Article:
All Fall Down by M. J. Arlidge
English | 2020 | Mystery & Thriller | ePUB | 2.9 MB
M.J. Arlidge has worked in television for the last 15 years, specialising in high end drama production. Arlidge has produced a number of prime-time crime serials for ITV In the last five years, and is currently working on a major adaptation of The Last of the Mohicans for the BBC.
“You have one hour to live.” Those are the only words on the phone call. Then they hang up. Surely, a prank? A mistake? A wrong number? Anything but the chilling truth… That someone is watching, waiting, working to take your life in one hour. But why? The job of finding out falls to DI Helen Grace: a woman with a track record in hunting killers. However, this is one case where the killer seems to always be one step ahead of the police and the victims. With no motive, no leads, no clues – nothing but pure fear – an hour can last a lifetime…
‘This is a dead weight. I’m going to have to ask you to move it.’
Charlie Brooks collapsed onto a packing case, breathing out heavily. She’d hoped to be of some assistance to Steve in their dusty loft, but her attempt to lift the pieces of Jessica’s old cot had ended in abject failure. It weighed a ton and in her current condition, eight months pregnant with a gigantic bump, there was no way she was going to risk it.
‘No worries,’ Steve chuckled. ‘I know I’m the beast of burden here.’
He began gathering the pieces together, as Charlie ran an eye over the cornucopia of baby products that flanked the wooden cot.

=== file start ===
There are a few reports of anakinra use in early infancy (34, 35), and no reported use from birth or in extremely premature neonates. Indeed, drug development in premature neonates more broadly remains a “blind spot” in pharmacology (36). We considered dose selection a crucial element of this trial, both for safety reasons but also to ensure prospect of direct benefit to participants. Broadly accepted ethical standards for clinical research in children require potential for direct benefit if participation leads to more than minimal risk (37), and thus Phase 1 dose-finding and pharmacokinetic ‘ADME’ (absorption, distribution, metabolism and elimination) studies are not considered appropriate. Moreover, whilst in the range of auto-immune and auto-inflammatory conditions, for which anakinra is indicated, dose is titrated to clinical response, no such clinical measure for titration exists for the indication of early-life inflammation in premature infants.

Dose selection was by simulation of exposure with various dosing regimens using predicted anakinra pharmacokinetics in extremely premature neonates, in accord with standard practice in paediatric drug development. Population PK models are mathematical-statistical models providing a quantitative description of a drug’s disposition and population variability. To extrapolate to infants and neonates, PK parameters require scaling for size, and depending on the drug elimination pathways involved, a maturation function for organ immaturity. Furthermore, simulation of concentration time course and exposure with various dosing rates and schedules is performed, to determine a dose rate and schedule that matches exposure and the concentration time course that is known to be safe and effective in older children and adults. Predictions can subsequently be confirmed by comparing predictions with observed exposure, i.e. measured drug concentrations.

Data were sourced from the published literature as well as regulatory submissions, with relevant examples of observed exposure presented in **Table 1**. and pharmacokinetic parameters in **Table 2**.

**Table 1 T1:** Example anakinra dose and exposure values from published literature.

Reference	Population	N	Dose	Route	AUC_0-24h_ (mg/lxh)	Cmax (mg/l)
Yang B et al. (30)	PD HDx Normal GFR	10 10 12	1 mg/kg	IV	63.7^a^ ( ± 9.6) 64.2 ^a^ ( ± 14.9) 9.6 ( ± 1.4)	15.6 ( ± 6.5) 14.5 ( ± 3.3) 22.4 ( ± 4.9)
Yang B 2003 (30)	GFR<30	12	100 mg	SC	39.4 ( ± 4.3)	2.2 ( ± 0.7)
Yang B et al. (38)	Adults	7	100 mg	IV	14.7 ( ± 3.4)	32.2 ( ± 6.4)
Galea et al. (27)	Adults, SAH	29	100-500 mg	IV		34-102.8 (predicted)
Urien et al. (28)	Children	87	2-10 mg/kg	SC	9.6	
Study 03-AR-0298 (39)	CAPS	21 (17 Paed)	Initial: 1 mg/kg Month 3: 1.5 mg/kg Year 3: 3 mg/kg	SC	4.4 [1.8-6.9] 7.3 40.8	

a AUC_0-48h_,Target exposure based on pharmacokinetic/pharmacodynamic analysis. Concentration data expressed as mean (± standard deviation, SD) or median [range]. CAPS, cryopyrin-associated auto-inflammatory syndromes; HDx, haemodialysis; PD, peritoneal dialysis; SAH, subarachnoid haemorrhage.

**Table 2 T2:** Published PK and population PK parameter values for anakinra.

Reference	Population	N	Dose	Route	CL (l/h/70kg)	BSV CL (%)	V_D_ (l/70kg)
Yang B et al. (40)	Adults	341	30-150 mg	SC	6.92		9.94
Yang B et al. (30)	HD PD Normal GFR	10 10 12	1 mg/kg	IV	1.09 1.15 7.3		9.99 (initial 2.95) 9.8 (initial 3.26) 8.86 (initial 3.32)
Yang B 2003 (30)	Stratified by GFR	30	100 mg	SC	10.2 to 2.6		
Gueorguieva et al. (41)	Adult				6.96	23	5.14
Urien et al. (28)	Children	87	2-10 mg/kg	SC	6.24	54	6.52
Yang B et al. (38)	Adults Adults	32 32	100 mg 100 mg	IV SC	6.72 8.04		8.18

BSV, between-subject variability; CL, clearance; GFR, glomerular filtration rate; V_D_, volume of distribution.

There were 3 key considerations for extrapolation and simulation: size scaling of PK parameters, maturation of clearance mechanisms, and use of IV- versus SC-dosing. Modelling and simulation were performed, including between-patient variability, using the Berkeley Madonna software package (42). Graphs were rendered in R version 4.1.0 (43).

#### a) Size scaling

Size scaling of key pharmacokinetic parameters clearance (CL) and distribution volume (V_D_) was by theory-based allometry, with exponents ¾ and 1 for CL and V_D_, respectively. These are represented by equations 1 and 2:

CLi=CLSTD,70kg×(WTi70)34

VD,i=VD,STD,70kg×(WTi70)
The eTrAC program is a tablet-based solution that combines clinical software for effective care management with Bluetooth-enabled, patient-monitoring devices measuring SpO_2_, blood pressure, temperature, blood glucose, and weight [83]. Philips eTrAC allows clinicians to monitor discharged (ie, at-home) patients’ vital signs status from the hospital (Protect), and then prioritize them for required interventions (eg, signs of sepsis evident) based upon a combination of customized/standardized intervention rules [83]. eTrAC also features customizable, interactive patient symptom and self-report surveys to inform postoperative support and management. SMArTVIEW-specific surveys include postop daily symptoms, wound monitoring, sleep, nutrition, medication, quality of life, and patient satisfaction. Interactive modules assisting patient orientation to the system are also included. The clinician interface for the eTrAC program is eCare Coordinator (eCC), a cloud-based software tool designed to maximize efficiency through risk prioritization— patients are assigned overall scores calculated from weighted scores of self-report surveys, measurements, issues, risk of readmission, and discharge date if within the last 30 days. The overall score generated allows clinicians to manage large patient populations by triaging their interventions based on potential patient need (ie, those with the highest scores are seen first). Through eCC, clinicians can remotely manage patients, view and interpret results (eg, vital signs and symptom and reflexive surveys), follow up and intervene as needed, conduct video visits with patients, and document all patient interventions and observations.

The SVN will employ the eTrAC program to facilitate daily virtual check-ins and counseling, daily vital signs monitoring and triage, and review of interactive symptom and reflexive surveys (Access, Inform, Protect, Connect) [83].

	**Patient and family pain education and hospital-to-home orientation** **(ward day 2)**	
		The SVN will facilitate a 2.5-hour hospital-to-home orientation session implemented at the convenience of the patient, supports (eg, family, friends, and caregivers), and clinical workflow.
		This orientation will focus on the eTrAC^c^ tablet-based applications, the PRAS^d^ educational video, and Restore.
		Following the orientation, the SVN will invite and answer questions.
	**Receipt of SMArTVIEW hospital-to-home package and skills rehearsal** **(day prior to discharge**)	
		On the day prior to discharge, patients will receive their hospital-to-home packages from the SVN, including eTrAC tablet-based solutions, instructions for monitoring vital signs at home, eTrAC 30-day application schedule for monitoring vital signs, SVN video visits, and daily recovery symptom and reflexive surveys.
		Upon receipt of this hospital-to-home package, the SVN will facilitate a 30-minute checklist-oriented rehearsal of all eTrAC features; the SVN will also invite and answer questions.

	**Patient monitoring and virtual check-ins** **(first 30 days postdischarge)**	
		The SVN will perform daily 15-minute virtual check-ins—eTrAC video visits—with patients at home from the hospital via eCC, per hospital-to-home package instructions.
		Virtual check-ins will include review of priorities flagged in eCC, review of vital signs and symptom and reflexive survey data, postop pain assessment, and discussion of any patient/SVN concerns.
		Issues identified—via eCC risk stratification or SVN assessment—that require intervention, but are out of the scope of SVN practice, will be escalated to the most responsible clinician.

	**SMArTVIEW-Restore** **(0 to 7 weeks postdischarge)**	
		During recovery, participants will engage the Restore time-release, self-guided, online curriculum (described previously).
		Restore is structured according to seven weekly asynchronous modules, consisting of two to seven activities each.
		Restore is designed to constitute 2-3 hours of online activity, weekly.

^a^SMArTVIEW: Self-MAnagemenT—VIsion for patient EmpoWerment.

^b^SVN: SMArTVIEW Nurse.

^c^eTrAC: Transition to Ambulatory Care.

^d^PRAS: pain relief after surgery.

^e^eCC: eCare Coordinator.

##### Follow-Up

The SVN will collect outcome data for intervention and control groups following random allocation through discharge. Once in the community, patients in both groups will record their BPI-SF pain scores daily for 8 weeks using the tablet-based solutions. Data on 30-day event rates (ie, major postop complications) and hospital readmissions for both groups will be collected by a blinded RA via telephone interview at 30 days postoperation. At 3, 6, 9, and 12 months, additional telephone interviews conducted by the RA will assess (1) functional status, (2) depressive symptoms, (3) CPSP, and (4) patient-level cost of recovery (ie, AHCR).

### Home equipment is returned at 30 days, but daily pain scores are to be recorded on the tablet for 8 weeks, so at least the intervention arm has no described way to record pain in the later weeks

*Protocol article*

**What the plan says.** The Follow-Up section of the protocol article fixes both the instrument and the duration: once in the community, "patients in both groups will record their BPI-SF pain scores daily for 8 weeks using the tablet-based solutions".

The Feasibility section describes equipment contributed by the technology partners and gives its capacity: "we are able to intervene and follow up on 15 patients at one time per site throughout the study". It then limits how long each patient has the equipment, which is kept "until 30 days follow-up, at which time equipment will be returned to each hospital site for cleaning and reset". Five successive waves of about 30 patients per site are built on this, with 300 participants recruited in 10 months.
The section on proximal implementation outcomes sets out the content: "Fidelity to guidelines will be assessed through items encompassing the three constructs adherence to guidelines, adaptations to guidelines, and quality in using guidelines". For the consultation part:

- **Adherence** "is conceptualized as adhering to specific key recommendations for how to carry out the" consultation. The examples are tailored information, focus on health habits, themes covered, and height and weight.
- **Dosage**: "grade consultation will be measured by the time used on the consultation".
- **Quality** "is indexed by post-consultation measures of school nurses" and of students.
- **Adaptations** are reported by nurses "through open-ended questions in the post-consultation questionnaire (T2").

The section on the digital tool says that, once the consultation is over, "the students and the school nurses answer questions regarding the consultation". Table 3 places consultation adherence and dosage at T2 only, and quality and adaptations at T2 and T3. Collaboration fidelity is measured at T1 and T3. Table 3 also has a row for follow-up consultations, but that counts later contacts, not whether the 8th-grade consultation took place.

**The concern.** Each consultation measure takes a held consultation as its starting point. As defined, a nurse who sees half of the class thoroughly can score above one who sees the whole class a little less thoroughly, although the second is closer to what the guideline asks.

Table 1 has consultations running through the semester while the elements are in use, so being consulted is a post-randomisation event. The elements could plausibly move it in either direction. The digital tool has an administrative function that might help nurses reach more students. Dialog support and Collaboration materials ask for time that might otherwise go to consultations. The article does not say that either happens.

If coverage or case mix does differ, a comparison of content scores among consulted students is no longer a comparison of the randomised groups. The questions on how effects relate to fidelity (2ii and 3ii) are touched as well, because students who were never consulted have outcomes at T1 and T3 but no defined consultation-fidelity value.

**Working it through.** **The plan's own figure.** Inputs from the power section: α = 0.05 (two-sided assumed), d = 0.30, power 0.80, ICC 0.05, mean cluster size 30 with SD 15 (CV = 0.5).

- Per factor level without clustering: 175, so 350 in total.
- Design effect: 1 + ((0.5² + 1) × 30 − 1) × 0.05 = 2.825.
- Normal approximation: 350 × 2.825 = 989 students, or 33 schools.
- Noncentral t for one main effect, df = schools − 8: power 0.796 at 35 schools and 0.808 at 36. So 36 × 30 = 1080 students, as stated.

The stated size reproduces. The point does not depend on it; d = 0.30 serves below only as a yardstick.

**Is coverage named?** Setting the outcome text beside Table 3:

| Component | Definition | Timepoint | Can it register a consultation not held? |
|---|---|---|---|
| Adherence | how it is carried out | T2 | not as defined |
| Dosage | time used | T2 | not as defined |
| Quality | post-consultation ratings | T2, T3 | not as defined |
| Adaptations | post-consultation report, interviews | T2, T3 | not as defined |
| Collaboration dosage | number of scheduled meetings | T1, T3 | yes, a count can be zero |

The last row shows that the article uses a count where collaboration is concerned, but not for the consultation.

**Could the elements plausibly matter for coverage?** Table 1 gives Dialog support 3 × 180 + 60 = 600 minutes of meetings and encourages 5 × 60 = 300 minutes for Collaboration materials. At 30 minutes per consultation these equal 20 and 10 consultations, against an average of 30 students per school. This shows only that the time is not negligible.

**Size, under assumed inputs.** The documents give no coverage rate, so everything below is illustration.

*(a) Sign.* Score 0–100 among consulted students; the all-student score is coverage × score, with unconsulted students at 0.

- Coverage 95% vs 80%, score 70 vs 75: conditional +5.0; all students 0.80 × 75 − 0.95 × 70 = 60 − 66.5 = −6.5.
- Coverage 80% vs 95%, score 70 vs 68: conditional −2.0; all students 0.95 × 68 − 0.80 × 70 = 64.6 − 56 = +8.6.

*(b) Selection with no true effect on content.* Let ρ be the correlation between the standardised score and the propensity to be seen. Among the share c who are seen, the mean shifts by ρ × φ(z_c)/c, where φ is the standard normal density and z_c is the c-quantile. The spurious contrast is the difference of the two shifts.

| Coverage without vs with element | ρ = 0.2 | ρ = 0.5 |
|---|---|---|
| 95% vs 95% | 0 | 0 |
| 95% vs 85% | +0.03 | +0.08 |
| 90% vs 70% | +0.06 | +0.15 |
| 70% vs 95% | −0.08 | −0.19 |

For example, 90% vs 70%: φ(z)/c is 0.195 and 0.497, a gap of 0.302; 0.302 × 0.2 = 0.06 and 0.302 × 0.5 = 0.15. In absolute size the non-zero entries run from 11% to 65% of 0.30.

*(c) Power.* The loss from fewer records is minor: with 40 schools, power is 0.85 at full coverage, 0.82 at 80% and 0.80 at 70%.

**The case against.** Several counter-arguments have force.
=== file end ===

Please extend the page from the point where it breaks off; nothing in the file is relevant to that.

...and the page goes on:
‘I’d no idea we had so much stuff up here.’
They were surrounded by sterilizers, baby bouncers, a rocker, their old Moses basket and endless bags of baby clothes. When Jessica had become a toddler, then eventually a pupil, they’d packed all this stuff away, out of sight, out of mind. But when Charlie had surprisingly, pleasingly, fallen pregnant again, they’d been forced to venture back into this neglected space. Taking in a slice of their past, which would become their present again, Charlie felt a shiver of anxiety. Would she remember what to do when the baby came? Could they cope with the lack of sleep? And how would Jessica react to the arrival of a sibling? So far, she had said little about it, despite the studied promptings of her parents and the obvious change in her mother’s shape.
‘If I head back down, do you want to pass things to me?’
Charlie suddenly wanted to be out of this claustrophobic space. There were too many props up here, too many symbols of her past. Her school books, her Interrailing rucksack, her first police uniform, a bridesmaid’s dress, all of which combined to make her feel old, unattractive and bone-tired.
‘OK, but be careful.’
Charlie didn’t need Steve’s warning, taking each step of the loft ladder carefully, ensuring her foot was firmly planted before descending. Her pregnancy had gone well, despite hideous morning sickness, and she was determined not to jeopardize herself or her baby through her own stupidity.
Descending, she headed into the nursery. This had been Jessica’s at first and later, when she moved into a bigger bedroom, it had become the spare bedroom. Or, in other words, the dumping ground. People seldom came to stay, meaning the small box room was a repository for stuff they’d been too lazy to throw away. The imminent arrival of their second child had spurred them into action, however, every spare minute spent sifting and discarding. As a result, the room was now clear of detritus, though whether it was fit to be a nursery was still open to question.